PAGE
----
No charges were ultimately brought against Wubbels, who says she’d heard stories of other healthcare workers being bullied by cops, and if you want proof there’s a problem, here it is on video:
“I can’t sit on this video and not attempt to speak out both to re-educate and inform,” she said. Police agencies “need to be having conversations about what is appropriate intervention.”
Detective Payne has been temporarily suspended from a program where cops are trained to draw blood samples, but hooray, he’s still on duty while the case is investigated internally, according to SLC police spokesperson Sgt. Brandon Shearer, who also said the department has held training of some kind following the incident at the hospital.
Payne, for his part, doesn’t seem to see why anyone thinks there’s much of a problem here. His written report said he’d been asked to get a blood sample by police in Logan, Utah, to see if the accident victim — who, again, was the victim of another driver — had any intoxicants in his system. He said he was trying to explain to Wubbels that he had “implied consent” from the unconscious victim for a blood draw, but the nurse just wouldn’t listen, so Payne’s watch commander told him to arrest her for interfering with an investigation. The watch commander said in his report on the incident that he’d tried to explain the whole implied consent thing to Wubbels on the phone, but she cut him off and insisted that without a warrant, there would be no blood.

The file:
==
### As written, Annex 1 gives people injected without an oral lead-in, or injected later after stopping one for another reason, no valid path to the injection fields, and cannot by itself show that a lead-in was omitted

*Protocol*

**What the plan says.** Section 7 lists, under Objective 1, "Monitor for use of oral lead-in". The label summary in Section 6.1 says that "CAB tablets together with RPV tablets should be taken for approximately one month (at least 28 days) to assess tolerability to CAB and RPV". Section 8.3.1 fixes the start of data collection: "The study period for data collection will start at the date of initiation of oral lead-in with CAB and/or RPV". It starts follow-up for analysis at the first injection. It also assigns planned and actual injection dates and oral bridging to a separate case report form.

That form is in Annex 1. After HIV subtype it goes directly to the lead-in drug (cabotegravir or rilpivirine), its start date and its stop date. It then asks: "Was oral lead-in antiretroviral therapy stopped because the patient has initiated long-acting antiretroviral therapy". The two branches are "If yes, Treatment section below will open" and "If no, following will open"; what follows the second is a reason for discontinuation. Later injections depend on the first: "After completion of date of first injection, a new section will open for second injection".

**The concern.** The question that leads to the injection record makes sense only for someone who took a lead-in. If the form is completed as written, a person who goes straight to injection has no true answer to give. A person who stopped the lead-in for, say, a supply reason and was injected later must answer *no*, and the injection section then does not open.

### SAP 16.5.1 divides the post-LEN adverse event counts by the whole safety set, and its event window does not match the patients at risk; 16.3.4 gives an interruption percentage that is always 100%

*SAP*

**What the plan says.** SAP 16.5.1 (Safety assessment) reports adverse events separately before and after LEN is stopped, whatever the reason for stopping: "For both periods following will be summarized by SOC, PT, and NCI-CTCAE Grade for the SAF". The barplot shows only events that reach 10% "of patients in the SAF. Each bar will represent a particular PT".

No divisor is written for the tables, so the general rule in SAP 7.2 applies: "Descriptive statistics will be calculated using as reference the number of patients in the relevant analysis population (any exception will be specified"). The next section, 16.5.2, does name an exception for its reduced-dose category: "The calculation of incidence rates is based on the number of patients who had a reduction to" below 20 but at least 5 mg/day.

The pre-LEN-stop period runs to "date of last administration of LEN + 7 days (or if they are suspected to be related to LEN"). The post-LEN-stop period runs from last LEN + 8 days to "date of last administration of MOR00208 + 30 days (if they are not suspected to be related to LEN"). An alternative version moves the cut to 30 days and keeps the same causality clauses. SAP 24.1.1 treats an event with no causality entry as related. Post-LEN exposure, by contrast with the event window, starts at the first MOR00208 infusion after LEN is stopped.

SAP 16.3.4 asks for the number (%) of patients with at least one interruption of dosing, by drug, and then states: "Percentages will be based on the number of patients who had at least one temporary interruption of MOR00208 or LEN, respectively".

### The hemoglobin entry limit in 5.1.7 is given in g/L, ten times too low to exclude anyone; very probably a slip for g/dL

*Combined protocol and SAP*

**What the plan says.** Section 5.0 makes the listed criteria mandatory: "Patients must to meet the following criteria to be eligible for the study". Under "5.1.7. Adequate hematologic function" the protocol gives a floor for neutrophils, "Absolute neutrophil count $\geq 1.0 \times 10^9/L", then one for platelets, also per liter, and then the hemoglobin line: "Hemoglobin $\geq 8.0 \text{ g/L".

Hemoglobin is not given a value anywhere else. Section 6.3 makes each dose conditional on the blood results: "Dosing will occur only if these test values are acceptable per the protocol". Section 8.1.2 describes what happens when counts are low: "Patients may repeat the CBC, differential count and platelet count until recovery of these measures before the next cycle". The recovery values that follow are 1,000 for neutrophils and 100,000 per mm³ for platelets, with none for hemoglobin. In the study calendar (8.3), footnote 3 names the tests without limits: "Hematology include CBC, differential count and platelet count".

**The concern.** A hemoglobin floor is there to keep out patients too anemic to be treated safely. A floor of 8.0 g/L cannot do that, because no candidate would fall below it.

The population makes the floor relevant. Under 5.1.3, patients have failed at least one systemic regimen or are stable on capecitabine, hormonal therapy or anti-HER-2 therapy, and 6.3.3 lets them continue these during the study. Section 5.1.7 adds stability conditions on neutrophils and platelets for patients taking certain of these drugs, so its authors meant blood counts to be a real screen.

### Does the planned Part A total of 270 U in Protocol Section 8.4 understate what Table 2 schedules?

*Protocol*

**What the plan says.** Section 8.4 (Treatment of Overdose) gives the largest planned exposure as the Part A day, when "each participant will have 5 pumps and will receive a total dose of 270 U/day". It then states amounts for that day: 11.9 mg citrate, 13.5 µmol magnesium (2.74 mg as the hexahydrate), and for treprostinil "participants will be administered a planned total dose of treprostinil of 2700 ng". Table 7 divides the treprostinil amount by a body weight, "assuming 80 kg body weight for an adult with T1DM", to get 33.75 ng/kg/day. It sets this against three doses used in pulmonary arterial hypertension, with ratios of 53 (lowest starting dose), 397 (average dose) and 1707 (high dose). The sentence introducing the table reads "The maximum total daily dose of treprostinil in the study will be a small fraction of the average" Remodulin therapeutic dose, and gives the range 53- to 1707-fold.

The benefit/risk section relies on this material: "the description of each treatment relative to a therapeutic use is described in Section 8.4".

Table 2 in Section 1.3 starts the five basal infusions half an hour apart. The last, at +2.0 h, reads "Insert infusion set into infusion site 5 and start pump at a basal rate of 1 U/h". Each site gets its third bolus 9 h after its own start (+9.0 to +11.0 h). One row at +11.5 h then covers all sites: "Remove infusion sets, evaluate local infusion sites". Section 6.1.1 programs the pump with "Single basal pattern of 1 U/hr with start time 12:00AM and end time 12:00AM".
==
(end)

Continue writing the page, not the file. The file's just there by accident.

Guess who knows the law and who doesn’t? Attorney Karra Porter told the Tribune that Utah courts haven’t recognized “implied consent” since 2007. Looks like it’s been 10 years since some Utah cops have been updated on that. And while the U.S. Supreme Court did rule in 2016 to allow warrantless breathalyzer tests in drunk-driving arrests, drawing blood still requires a warrant — and in this case, the patient wasn’t a suspect, but a victim who wasn’t suspected of wrongdoing in the first place.
Now, it turns out the accident victim, William Gray, is a reserve officer in the Rigby, Idaho, police; his main job is as a truck driver, and he was badly burned when a driver fleeing from the Utah Highway Patrol crossed the center line and crashed his pickup head-on into the semi driven by Gray. The driver of the pickup died; Gray is in serious condition at University Hospital.
Detective Payne said in his report that he wanted the blood draw to protect the patient, not to gather evidence of wrongdoing, so our completely amateur legal analysis is that the detective wanted to be absolutely sure a Brother Officer would have a clean toxicology test, just in case the idiot who crashed into Gray’s semi — or his family — sued. But then a nurse went and got in his face and started spouting off about rules, and so it was time to go Dirty Harry on her, because as every good cop knows, rules just get in the way of Justice.
It’s policing in America, 2017 style. The real question is why Wubbels and the staff of University Hospital haven’t profusely thanked Payne for not shooting her dead.